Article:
Marilee looked at her son. He braced himself defiantly, but she was no longer angry. She had assumed that Teddy did not know how soon he was going to die, to be killed like his father. Now Marilee realized that the youth was not a fool and not too young to recognize that Beverly Dyson had made murder an instrument of policy. Edward was keeping up the appearances of the world in which his father had raised him to believe. The youth did so for the same reason that a drowning man finally breathes the water that will kill him: there is nothing else to do.

"Edward," Marilee said slowly, "I decided—about the Housemen—when we were discussing who we should put at the checkpoint to make sure that everyone was checked even if they wore red."

Her son nodded. He was relieved but still uncertain about his mother's change of tone. "Coon Blegan," he said.

"Yes, Coon," Marilee agreed. "Because there was no other member of this House we could really trust with that duty."

The woman sighed and put a hand on her son's clasped hands. "Something went wrong, Edward," she said. "Somewhere along the line. I think my husband would have been good for Tethys if he had been allowed to be. But not for Slade House."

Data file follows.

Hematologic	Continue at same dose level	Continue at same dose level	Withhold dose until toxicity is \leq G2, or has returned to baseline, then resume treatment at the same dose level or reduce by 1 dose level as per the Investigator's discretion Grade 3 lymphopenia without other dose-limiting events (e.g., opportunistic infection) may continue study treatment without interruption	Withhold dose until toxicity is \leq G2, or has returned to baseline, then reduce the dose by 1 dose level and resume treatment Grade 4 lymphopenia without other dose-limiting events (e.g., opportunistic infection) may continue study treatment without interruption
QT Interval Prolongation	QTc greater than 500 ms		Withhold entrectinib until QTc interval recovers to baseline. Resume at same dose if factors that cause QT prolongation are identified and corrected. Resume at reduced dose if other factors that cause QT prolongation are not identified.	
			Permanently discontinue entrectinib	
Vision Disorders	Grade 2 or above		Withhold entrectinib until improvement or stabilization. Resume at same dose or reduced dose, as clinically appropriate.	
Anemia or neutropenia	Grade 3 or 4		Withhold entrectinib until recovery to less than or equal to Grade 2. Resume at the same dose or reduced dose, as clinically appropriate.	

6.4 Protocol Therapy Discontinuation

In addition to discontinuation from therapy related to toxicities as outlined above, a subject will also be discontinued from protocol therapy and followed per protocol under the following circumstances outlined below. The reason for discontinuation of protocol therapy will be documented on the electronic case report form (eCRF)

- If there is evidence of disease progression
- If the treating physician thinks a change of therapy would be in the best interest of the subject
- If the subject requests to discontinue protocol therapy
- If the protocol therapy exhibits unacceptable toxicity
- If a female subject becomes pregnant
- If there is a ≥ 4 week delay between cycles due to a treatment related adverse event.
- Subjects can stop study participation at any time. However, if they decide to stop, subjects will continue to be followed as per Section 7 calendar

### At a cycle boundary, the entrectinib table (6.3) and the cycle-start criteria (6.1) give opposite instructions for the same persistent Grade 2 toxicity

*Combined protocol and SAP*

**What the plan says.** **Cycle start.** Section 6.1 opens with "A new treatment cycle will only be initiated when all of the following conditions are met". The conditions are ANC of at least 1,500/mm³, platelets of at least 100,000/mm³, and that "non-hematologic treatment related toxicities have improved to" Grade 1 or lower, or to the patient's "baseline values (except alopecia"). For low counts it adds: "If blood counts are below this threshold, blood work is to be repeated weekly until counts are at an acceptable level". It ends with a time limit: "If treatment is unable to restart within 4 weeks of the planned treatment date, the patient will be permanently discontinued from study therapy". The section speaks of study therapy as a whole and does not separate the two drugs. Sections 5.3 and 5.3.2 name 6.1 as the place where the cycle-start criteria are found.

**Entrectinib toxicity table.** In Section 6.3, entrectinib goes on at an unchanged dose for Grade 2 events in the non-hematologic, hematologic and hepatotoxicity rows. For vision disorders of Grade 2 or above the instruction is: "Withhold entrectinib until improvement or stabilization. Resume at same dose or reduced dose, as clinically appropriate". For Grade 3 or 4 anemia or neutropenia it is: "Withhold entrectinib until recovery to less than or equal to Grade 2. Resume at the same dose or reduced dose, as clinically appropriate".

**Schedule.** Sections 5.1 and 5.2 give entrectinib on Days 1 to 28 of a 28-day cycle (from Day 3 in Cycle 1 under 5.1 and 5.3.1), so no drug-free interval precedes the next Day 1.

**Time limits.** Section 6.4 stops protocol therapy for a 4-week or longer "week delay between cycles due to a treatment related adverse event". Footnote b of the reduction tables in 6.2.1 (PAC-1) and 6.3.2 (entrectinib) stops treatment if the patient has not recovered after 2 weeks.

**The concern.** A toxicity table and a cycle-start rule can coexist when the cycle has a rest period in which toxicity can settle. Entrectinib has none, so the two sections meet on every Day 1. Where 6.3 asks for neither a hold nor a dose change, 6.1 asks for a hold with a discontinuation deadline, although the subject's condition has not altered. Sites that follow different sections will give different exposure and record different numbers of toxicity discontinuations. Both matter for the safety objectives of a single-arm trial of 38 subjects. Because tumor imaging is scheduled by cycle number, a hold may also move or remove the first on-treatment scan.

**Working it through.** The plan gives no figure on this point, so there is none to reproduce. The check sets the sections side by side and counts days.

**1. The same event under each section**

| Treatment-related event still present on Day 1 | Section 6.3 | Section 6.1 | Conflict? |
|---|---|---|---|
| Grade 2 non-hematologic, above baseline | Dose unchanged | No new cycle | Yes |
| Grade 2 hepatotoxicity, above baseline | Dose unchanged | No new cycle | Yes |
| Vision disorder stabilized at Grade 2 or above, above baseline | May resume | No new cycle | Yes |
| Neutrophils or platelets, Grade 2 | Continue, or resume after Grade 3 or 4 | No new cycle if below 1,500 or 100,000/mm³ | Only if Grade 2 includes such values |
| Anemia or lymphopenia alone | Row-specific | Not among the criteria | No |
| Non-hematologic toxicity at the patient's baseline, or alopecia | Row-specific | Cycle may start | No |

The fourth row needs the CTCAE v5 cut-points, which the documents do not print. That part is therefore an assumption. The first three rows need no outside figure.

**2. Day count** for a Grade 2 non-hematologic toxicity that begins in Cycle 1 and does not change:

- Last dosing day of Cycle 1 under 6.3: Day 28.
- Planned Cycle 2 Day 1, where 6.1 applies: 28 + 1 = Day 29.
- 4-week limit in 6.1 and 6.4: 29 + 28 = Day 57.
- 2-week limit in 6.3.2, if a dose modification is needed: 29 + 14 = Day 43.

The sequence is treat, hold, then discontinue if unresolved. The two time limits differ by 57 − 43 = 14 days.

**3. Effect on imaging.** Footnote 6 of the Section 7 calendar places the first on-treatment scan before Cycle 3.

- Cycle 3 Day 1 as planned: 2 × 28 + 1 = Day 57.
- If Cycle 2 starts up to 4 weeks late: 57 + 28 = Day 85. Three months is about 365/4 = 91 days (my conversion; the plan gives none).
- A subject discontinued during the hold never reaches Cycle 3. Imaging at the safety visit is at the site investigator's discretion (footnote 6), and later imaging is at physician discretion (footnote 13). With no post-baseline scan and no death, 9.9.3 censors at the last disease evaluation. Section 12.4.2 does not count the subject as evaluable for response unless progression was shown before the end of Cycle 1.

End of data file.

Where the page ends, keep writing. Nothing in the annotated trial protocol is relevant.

Her voice rose. "Three times as many servants here as when I was married, and only one holdover that we can trust with our lives. That shouldn't be. All the bowing and sharp dress in the world doesn't make up for that, does it?"

Teddy squeezed his mother's hand. He took a deep breath. "I'm sorry, Mother," he said. He was neither willing nor fully able to state the subject of his apology. "We'll have to do something about the Housemen. As soon as we—can." It would not be their House after the Council met, as surely as the seas washed the shores. "But for now, I think we had best get to the Hall. We are Slades."

They walked formally, arm in arm, the few steps to the door. Edward then preceded his mother down the narrow, tightly-coiled staircase. His head was high, and his pace was as measured as if he had scores of attendants.

Marilee was close to tears, though there was nothing in her quizzical expression to suggest that. Perhaps if he ran? Fled Tethys, became—became a mercenary soldier, with his uncle easing his way in that alien culture, watching over him. And then in a few years, when it was safe to come home—

Don was right. It would never again be safe on Tethys.

As her feet patted against the stair treads, Marilee's face drew itself into a smile as taut as a tetanic rictus. Each tap of sole on stone put her and the House and the planet twenty centimeters closer to disaster. She should have hired the Slammers, curse the expense in all its meanings.

Dear Lord, she should not have ordered away Don Slade. Not now.

And not twenty years before, either.